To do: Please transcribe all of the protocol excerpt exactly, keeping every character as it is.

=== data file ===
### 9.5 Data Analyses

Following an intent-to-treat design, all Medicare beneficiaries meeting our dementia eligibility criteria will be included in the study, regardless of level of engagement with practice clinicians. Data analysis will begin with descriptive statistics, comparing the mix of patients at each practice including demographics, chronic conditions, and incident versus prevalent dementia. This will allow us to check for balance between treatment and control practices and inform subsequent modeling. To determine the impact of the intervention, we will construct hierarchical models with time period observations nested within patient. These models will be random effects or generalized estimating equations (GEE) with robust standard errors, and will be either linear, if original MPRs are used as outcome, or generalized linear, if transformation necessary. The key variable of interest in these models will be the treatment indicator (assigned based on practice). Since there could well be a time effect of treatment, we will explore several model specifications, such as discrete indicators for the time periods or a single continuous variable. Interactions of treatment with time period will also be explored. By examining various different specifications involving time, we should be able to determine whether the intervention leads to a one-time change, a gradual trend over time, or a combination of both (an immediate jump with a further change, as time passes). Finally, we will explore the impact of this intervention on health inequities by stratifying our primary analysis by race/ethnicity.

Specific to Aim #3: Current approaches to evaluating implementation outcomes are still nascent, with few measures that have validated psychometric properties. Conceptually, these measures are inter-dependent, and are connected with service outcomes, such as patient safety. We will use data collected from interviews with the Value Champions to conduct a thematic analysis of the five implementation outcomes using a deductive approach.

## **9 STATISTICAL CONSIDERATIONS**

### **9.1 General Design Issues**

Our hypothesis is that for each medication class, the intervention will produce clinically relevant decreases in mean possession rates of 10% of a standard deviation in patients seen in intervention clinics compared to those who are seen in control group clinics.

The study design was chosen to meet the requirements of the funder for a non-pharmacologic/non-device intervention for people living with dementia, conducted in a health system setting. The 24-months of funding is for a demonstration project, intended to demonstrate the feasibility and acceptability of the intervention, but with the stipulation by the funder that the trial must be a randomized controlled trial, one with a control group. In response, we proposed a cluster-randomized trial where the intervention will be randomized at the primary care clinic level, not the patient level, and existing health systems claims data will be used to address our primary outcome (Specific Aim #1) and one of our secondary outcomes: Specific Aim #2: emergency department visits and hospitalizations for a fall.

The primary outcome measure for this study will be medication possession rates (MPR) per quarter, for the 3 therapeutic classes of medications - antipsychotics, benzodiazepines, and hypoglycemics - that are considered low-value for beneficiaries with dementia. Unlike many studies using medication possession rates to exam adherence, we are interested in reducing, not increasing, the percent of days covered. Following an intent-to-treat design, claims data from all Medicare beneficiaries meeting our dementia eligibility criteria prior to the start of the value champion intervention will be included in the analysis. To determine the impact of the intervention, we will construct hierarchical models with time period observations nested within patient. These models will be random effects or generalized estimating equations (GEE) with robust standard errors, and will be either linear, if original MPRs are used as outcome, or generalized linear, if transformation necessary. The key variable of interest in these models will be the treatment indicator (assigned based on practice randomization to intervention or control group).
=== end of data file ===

### 9.5 Data Analyses

Following an intent-to-treat design, all Medicare beneficiaries meeting our dementia eligibility criteria will be included in the study, regardless of level of engagement with practice clinicians. Data analysis will begin with descriptive statistics, comparing the mix of patients at each practice including demographics, chronic conditions, and incident versus prevalent dementia. This will allow us to check for balance between treatment and control practices and inform subsequent modeling. To determine the impact of the intervention, we will construct hierarchical models with time period observations nested within patient. These models will be random effects or generalized estimating equations (GEE) with robust standard errors, and will be either linear, if original MPRs are used as outcome, or generalized linear, if transformation necessary. The key variable of interest in these models will be the treatment indicator (assigned based on practice). Since there could well be a time effect of treatment, we will explore several model specifications, such as discrete indicators for the time periods or a single continuous variable. Interactions of treatment with time period will also be explored. By examining various different specifications involving time, we should be able to determine whether the intervention leads to a one-time change, a gradual trend over time, or a combination of both (an immediate jump with a further change, as time passes). Finally, we will explore the impact of this intervention on health inequities by stratifying our primary analysis by race/ethnicity.

Specific to Aim #3: Current approaches to evaluating implementation outcomes are still nascent, with few measures that have validated psychometric properties. Conceptually, these measures are inter-dependent, and are connected with service outcomes, such as patient safety. We will use data collected from interviews with the Value Champions to conduct a thematic analysis of the five implementation outcomes using a deductive approach.

## **9 STATISTICAL CONSIDERATIONS**

### **9.1 General Design Issues**

Our hypothesis is that for each medication class, the intervention will produce clinically relevant decreases in mean possession rates of 10% of a standard deviation in patients seen in intervention clinics compared to those who are seen in control group clinics.

The study design was chosen to meet the requirements of the funder for a non-pharmacologic/non-device intervention for people living with dementia, conducted in a health system setting. The 24-months of funding is for a demonstration project, intended to demonstrate the feasibility and acceptability of the intervention, but with the stipulation by the funder that the trial must be a randomized controlled trial, one with a control group. In response, we proposed a cluster-randomized trial where the intervention will be randomized at the primary care clinic level, not the patient level, and existing health systems claims data will be used to address our primary outcome (Specific Aim #1) and one of our secondary outcomes: Specific Aim #2: emergency department visits and hospitalizations for a fall.

The primary outcome measure for this study will be medication possession rates (MPR) per quarter, for the 3 therapeutic classes of medications - antipsychotics, benzodiazepines, and hypoglycemics - that are considered low-value for beneficiaries with dementia. Unlike many studies using medication possession rates to exam adherence, we are interested in reducing, not increasing, the percent of days covered. Following an intent-to-treat design, claims data from all Medicare beneficiaries meeting our dementia eligibility criteria prior to the start of the value champion intervention will be included in the analysis. To determine the impact of the intervention, we will construct hierarchical models with time period observations nested within patient. These models will be random effects or generalized estimating equations (GEE) with robust standard errors, and will be either linear, if original MPRs are used as outcome, or generalized linear, if transformation necessary. The key variable of interest in these models will be the treatment indicator (assigned based on practice randomization to intervention or control group).